A Guide to Women's Equal Pay Rights Page: 3 of 4
The following text was automatically extracted from the image on this page using optical character recognition software:
What can you do if you think you're experiencing
If you think you might be experiencing pay discrimination
on the basis of your sex, you should:
1. Try to resolve the situation informally, such as
meeting with your supervisor to discuss your
concern. If your supervisor is the person that you
believe is responsible for the discrimination or if he or
she is unable to assist you, try contacting a human
resources staff person or whomever is designated
in your employee handbook to address workplace
issues. Review your employee handbook's policies on
discrimination to understand your company's preferred
approach to complaints of discrimination. If you are a
member of a union, consult your union representative.
You may also consider more formal steps to resolve
the situation, such as filing a discrimination charge.
2. Educate yourself about your rights:
> Visit the website of the Equal Employment
Opportunity Commission (EEOC). The EEOC
enforces the Equal Pay Act and Title VII of the
Civil Rights Act of 1964. You can learn about your
rights and find out how and when to file a charge
of discrimination with the EEOC. For federal sector
employment, you also can refer to your agency's
federal sector complaint procedures.
> Be aware of the timeframe for filing a charge
with the EEOC. The Lilly Ledbetter Fair Pay
Act of 2009 clarifies the time a complainant has
to file a charge of compensation discrimination
for purposes of Title VII. Under Title VII, a
complainant has up to 180 days (or 300 days,
depending on the state, county and city) after the
employer's most recent discriminatory action to file
a charge with the EEOC. The Ledbetter Act states
that there is a new discriminatory action each
time an employer writes a paycheck that reflects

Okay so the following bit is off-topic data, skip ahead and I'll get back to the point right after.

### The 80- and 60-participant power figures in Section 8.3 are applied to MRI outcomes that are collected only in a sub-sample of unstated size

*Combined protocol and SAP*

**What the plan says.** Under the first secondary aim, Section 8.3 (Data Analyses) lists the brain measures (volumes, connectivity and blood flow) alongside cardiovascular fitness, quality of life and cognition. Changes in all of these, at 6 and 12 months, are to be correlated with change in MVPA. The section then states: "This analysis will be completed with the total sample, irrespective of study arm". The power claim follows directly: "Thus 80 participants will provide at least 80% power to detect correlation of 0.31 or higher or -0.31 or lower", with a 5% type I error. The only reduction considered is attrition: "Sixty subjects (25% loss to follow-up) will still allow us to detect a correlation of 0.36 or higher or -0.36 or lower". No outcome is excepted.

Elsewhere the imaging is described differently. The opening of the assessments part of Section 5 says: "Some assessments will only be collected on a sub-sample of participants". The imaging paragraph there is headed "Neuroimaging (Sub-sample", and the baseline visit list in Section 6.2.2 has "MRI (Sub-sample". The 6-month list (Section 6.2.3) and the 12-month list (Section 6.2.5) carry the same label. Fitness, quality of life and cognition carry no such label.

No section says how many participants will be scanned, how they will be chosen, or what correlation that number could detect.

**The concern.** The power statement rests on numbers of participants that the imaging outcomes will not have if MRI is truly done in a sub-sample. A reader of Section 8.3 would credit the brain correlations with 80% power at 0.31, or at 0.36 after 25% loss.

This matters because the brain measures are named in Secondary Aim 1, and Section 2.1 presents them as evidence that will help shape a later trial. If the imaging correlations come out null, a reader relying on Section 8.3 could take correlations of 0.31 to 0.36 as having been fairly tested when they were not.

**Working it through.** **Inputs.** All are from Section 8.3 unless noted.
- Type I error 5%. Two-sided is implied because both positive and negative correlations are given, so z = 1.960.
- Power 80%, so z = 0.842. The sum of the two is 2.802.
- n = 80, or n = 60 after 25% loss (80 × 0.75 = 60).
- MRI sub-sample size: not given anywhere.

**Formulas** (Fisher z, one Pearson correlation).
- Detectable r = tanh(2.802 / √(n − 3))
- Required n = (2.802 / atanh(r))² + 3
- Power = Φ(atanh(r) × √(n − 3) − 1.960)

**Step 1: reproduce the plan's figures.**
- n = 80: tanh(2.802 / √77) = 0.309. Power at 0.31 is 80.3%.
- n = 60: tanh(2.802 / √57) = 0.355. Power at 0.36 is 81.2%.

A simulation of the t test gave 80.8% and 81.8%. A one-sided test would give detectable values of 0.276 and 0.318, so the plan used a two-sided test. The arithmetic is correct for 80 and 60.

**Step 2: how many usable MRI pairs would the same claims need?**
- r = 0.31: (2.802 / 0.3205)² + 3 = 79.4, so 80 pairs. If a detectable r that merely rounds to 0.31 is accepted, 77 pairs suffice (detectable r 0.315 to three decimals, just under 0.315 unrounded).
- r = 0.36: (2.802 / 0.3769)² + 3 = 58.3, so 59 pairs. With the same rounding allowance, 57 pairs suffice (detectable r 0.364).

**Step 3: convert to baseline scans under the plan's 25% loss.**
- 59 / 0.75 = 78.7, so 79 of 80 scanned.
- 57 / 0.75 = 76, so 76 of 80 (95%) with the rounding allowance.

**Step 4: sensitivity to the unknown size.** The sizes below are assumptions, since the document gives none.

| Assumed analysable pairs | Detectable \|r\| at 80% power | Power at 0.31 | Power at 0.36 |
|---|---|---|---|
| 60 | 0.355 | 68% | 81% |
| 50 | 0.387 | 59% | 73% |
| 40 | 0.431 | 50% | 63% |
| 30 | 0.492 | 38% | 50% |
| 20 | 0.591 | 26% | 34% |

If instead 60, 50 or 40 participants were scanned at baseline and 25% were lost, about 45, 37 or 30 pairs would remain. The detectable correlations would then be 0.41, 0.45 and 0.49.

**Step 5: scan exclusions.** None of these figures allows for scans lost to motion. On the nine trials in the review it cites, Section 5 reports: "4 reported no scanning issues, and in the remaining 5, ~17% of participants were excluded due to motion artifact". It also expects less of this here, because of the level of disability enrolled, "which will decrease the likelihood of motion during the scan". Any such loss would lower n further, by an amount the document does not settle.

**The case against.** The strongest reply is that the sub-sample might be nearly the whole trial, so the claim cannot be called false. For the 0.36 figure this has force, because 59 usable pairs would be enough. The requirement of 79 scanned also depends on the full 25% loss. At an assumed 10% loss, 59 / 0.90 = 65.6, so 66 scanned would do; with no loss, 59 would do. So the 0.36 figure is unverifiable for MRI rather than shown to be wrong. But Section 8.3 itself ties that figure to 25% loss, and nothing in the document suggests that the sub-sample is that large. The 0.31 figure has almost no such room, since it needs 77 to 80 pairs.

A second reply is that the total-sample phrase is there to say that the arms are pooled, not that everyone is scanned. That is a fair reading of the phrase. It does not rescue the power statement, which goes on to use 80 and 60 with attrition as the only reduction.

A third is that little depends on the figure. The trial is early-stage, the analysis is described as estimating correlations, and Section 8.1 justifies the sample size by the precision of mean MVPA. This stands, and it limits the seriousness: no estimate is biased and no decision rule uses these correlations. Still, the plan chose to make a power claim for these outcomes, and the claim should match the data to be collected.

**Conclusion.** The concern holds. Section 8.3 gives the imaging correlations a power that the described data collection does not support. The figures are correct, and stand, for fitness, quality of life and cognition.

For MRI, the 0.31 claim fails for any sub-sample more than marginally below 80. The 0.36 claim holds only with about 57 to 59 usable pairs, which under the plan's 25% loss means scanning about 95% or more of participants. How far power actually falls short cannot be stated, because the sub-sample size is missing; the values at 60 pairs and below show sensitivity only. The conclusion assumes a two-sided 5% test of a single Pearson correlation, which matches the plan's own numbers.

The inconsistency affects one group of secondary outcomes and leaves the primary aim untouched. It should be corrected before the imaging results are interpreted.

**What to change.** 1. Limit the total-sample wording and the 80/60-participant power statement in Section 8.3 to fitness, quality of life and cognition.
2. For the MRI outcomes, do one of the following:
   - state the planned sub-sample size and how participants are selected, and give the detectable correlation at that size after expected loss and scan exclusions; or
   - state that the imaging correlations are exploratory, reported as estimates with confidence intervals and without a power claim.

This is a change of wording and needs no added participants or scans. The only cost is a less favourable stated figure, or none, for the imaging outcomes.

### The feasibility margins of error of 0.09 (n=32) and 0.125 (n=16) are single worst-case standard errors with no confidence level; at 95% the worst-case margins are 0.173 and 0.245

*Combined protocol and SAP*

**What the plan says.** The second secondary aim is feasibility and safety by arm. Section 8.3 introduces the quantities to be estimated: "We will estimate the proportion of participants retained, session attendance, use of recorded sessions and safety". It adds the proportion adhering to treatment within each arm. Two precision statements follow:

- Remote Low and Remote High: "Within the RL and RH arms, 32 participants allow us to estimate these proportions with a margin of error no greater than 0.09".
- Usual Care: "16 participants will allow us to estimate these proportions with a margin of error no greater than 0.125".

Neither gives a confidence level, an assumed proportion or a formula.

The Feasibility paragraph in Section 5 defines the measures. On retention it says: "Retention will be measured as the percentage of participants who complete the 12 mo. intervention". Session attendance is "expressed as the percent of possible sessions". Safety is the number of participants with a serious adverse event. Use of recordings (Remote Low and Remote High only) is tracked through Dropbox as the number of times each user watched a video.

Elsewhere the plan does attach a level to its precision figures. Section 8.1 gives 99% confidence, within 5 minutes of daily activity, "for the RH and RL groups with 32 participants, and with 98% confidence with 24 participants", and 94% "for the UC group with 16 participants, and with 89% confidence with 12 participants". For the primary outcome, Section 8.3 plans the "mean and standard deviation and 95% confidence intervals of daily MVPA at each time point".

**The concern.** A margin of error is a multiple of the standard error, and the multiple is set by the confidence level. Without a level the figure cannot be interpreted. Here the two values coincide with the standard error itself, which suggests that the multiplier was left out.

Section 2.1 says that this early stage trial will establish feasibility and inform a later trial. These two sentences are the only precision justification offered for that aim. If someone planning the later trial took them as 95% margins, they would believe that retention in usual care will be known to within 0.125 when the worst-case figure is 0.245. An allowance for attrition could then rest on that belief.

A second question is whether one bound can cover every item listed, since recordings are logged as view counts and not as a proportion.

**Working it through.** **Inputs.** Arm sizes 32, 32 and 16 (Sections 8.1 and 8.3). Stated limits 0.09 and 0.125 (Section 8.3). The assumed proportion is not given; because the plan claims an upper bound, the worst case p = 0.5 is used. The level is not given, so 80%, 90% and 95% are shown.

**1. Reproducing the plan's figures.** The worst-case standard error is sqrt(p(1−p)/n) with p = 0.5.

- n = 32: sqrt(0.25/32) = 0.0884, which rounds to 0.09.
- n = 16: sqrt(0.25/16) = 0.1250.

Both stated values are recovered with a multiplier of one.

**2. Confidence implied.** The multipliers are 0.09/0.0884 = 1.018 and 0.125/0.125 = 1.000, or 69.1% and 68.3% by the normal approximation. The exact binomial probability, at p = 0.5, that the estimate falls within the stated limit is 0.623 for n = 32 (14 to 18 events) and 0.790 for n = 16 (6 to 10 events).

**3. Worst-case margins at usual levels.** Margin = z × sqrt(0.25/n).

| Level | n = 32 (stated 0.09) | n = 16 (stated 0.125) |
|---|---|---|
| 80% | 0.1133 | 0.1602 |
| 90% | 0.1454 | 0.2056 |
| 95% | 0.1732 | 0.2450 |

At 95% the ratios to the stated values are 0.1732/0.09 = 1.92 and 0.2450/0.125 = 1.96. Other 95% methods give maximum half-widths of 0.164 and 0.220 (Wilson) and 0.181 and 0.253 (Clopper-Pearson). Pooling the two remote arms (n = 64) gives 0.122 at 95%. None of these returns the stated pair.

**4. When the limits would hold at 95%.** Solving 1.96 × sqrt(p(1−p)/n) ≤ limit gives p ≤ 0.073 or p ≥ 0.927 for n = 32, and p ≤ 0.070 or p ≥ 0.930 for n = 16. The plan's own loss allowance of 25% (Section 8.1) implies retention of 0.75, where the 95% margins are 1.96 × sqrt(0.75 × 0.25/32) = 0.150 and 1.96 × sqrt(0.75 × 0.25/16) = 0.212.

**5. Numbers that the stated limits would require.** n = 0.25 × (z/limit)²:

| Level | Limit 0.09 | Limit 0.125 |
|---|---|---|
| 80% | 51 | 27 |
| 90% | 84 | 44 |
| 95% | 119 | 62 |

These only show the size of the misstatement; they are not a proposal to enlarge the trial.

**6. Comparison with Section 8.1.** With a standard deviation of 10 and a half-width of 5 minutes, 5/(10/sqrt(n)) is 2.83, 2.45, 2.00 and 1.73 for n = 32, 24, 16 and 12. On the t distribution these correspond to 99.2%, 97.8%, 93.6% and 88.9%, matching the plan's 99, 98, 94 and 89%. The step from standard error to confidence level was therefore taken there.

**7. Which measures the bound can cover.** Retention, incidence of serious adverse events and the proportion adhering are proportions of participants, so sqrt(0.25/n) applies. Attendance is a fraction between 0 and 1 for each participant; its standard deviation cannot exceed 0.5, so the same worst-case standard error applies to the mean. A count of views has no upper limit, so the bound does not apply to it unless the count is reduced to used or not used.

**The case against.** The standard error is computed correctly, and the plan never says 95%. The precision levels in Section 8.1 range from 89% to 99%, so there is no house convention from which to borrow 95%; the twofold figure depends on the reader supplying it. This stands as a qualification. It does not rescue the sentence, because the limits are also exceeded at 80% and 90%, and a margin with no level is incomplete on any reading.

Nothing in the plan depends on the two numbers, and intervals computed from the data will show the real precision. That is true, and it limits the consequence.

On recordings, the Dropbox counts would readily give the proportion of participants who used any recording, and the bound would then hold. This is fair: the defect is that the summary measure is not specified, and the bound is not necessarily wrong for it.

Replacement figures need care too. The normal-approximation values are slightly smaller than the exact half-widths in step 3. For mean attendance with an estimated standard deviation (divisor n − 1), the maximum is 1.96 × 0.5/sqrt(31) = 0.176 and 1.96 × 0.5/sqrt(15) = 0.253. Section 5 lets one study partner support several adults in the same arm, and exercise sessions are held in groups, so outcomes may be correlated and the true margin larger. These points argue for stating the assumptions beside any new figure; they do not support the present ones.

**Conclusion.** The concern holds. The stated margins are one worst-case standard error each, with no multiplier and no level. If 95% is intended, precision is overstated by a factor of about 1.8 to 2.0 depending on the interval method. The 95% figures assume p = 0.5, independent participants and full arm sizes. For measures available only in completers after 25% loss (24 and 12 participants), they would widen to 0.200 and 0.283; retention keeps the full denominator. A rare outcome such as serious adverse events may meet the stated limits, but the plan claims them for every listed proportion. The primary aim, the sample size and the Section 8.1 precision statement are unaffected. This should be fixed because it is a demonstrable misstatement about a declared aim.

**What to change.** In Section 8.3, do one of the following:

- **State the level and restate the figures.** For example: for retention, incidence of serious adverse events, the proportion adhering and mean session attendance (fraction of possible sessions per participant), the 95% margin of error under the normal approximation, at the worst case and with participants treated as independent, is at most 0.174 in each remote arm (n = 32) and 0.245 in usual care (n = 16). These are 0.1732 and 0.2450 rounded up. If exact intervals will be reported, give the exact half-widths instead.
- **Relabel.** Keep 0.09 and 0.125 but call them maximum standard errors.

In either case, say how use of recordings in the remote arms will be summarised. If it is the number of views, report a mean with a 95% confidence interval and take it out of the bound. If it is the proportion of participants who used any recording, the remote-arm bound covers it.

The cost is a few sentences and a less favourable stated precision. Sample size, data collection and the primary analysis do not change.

> If you work for a federal contractor, visit the website
of the Department of Labor's Office of Federal
Contract Compliance Programs (OFCCP) to learn
more about your rights under Executive Order
> If you are concerned about employer policies that
prevent you from discussing pay, or if you have
experienced retaliation for talking about pay, visit
the website of the National Labor Relations Board
to learn more about your rights under the National
Labor Relations Act.
3. Ensure that you keep accurate records. If you
decide to file a charge or complaint with one of the
agencies mentioned above, you will need to be
able to relay the facts as clearly as possible. Keep
copies of any documents related to the employment
discrimination, such as your pay stubs, emails,
memoranda, letters, performance evaluations, and
> Think about whether there are any witnesses to the
discrimination you experienced.
> Keep notes if necessary to help you remember key
dates or conversations.
> Keep copies of all of these documents in a safe
4. Check with your state or local agency that
administers state or local anti-discrimination
laws. Some states, counties and cities have laws that
provide greater protections than those offered under
5. Obtain legal assistance, if necessary.
> This could be your union representative or an
attorney practicing employment or discrimination
law. If you need an attorney referral, or think you
cannot afford an attorney, you can contact your
state's Bar Association for assistance in locating
an attorney who practices employment and/or
discrimination law. Some bar associations can refer
you to free (pro bono) legal services, and some law
schools have programs through which law students
provide free or reduced cost legal services as part
of their training.
A Guide to Women's Equal Pay Rights 3
Here’s what’s next.
This text can be searched. Note: Results may vary based on the legibility of text within the document.
Tools / Downloads
Get a copy of this page or view the extracted text.
Citing and Sharing
Basic information for referencing this web page. We also provide extended guidance on usage rights, references, copying or embedding.
Reference the current page of this Text.
United States. Women's Bureau. A Guide to Women's Equal Pay Rights, text, April 2012; Washington D.C.. (digital.library.unt.edu/ark:/67531/metadc948943/m1/3/: accessed January 24, 2019), University of North Texas Libraries, Digital Library, digital.library.unt.edu; crediting UNT Libraries Government Documents Department.